How an interest rate hike could impact South African investors
PSG Wealth CIO Adriaan Pask said ballooning global government debt has led to central banks across the world raising rates to combat inflation, which has a marked impact on households, businesses, and the government.
Global government debt ballooned during the Covid-19 pandemic after steady growth for decades.
Currently, South Africa has a 67.4% debt-to-GDP ratio that – while tame compared to many other countries – is projected to grow to 71% over the next three years.
Interest rate payments on South Africa’s debt are one of the country’s fastest-growing expense lines. South Africa’s debt servicing costs currently amount to R1 billion a day.
Considering the country’s rising debt burden, it is important for the South African Reserve Bank (SARB) to keep inflation within the target band to secure government revenue and avoid increasing government spending.
The SARB needs to do this while still enabling economic growth.
To dampen inflation, the SARB has increased the country’s interest rates significantly, placing South Africa firmly in a hiking cycle.
The SARB is set to do so again in an upcoming MPC meeting at the end of March, where experts expect the repo rate to be raised by 25 basis points.
Impact on investors
Pask said the global debt burden and rising debt servicing costs must be considered when structuring investment portfolios because it impacts investors on three levels: households, corporates and business, and government.
South African households are generally considered better off compared to global markets. However, they are still impacted when interest rates rise, as bond and other debt repayments increase alongside rates.
This leads to lower levels of consumer disposable income, which will also impact businesses – big and small.
As consumer spending goes down, businesses will feel the impact of rising interest rates on their top line and profit margins.
The fallout of rising interest rates can already be seen in some businesses going to the extreme to curb costs.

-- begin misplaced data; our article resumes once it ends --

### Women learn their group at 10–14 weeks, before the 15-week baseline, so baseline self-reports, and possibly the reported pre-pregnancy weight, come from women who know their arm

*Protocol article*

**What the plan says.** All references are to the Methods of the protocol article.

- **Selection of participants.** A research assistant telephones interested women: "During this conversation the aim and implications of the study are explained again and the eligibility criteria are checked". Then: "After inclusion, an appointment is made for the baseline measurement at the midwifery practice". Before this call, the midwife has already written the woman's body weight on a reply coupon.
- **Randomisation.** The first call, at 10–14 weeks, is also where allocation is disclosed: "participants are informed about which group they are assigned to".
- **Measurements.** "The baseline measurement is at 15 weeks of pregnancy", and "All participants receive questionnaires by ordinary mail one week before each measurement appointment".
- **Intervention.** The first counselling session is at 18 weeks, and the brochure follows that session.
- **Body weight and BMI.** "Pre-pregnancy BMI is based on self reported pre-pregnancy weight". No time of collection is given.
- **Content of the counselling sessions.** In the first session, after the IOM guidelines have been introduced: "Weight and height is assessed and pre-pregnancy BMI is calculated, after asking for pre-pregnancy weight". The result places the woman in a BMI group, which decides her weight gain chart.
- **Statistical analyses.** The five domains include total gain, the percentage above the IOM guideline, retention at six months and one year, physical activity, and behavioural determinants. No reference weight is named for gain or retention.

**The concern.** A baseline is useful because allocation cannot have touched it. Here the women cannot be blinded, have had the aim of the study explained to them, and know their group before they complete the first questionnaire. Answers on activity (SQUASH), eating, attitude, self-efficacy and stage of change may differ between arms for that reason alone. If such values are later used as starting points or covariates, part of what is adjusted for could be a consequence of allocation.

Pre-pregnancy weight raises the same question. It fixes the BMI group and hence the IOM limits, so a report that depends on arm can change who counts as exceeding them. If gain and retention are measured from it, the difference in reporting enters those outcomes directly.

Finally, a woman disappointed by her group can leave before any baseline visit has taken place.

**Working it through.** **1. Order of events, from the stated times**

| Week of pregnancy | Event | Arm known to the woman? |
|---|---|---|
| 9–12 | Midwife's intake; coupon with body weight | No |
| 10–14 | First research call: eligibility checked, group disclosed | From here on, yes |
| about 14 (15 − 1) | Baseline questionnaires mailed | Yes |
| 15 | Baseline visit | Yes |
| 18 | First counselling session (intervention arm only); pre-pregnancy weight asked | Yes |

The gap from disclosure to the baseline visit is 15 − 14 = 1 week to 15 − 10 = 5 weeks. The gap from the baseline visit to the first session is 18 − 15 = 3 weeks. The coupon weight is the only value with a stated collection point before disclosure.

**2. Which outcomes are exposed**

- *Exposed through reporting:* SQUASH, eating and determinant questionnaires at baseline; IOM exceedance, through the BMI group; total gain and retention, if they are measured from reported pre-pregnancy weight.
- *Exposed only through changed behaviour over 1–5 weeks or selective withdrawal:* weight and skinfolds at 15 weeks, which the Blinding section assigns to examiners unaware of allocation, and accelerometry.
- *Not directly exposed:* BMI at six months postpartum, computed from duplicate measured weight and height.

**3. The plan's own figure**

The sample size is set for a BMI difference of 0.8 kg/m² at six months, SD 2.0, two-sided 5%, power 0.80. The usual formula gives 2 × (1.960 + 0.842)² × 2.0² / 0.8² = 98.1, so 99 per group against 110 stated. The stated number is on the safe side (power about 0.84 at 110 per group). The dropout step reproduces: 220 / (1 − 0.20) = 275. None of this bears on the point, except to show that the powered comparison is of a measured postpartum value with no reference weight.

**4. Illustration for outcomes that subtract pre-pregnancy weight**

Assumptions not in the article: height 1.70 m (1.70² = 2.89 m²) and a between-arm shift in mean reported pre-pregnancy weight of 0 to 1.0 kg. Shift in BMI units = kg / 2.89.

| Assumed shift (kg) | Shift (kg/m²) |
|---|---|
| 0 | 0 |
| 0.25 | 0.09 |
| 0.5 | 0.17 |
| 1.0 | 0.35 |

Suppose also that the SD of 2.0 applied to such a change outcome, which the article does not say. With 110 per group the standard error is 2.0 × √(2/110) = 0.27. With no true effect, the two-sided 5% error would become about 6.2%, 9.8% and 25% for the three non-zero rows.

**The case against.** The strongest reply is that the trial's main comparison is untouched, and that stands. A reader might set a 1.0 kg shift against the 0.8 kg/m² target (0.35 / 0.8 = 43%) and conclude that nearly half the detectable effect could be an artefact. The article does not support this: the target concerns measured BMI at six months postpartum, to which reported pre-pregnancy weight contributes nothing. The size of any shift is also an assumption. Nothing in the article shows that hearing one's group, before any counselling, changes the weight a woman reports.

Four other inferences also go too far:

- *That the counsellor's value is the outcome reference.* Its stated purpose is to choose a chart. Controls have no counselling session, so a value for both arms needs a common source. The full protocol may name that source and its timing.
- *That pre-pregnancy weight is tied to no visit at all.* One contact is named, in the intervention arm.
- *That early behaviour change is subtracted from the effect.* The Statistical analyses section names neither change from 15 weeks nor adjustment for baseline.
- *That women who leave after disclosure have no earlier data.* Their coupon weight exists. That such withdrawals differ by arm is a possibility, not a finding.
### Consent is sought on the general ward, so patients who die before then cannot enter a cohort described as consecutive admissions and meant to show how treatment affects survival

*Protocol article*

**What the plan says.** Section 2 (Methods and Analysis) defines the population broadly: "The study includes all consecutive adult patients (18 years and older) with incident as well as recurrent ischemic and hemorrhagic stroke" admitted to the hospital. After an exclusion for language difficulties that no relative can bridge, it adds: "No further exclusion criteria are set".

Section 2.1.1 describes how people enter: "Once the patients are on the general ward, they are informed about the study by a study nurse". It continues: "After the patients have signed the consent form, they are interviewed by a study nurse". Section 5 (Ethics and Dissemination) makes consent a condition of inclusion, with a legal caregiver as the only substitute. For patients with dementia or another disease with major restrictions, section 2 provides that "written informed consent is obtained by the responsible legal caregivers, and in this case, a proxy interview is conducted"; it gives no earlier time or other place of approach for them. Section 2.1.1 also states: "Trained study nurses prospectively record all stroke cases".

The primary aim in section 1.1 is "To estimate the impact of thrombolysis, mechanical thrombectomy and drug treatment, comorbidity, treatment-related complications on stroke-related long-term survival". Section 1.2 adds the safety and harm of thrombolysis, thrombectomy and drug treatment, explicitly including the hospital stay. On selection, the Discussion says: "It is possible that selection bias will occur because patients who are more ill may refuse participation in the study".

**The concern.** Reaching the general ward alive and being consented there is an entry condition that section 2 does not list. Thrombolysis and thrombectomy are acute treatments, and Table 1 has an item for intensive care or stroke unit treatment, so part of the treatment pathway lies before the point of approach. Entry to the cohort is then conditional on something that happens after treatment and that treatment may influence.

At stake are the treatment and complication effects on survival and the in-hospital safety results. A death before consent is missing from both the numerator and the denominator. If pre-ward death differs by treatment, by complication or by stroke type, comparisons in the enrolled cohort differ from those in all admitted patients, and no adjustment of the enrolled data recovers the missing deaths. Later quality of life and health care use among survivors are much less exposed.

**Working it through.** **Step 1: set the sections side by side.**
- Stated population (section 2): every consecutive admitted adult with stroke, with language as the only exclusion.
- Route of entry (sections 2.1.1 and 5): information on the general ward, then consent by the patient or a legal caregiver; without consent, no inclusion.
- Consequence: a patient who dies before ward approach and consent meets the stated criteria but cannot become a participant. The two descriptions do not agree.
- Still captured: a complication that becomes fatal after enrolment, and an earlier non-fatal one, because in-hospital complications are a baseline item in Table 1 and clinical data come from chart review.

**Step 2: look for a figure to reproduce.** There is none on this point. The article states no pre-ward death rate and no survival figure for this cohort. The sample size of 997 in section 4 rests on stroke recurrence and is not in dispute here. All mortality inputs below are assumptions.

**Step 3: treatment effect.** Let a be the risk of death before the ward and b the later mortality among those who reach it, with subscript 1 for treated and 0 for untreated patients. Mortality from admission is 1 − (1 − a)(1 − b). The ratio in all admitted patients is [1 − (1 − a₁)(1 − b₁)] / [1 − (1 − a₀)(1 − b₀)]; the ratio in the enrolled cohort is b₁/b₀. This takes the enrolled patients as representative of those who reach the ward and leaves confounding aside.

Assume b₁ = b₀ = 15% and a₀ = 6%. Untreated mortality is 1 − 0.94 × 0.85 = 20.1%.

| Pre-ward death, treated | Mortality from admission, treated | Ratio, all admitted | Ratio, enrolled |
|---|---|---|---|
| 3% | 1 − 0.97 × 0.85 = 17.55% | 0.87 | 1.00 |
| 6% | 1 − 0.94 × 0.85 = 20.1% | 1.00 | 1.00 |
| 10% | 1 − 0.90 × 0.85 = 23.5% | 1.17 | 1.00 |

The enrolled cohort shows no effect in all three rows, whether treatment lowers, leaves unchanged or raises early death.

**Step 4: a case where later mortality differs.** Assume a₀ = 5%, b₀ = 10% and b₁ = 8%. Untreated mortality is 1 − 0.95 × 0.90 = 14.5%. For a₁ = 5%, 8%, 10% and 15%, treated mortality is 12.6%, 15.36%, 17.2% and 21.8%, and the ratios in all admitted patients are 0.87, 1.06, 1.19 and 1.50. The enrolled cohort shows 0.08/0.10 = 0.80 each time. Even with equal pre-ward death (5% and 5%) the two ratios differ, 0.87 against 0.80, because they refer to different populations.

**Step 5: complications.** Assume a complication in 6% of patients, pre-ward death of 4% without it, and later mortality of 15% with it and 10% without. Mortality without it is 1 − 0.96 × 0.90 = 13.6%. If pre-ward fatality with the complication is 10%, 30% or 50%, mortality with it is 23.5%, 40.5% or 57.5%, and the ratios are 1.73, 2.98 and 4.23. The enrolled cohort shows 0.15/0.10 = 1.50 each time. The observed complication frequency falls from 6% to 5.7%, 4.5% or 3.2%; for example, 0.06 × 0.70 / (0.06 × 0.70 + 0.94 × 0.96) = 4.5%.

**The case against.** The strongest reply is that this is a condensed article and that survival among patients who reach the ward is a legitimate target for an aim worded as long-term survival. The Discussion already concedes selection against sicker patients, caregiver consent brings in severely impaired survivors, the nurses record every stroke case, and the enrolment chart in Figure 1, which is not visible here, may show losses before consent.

This can be seen in companies like Google and Amazon, which have recently announced large-scale layoffs, with Google laying off more than 10,000 employees.
“Companies are also increasingly paying down debt as interest rates rise from near zero. Capital is no longer for free. In fact, it’s quite expensive,” he said.
“For example, businesses are therefore choosing to pay off some of the debt on the balance sheet, rather than embarking on share-repurchase programmes.”
The impact of rising debt servicing costs becomes more complicated on a government level.
This is because governments can take on as much debt as possible – as long as they “grow out of it”.
“The risk is that growth does not manifest. Then you essentially pile on more and more debt onto your balance sheet,” Pask said.
“This has resulted in some nations being over-indebted, and we’ve become concerned that their growth will be insufficient to repay these debts in some cases.”
On the bright side
While South Africa’s economic growth rate is not on the same level as some of its global peers, Pask believes the country’s fiscal position is – relatively speaking – in a far less strained position.
In comparison, the US debt-to-GDP ratio is 130% – almost double South Africa’s. The US reached its debt ceiling in January 2023 and is considering raising it again to allow it to take on more debt.
“This means that the US will incur even more debt, some of which will be used to pay off maturing debt. This effectively means that the US will use more expensive debt to pay off cheaper debt, and the interest rate bill will keep rising.”
Pask said he was also heartened by finance minister Enoch Godongwana’s budget speech, wherein he mentioned that South Africa must use its tax revenue to invest in the future.
“We have a good portion of our taxes going to welfare, but we need to balance that against investment for future economic growth.”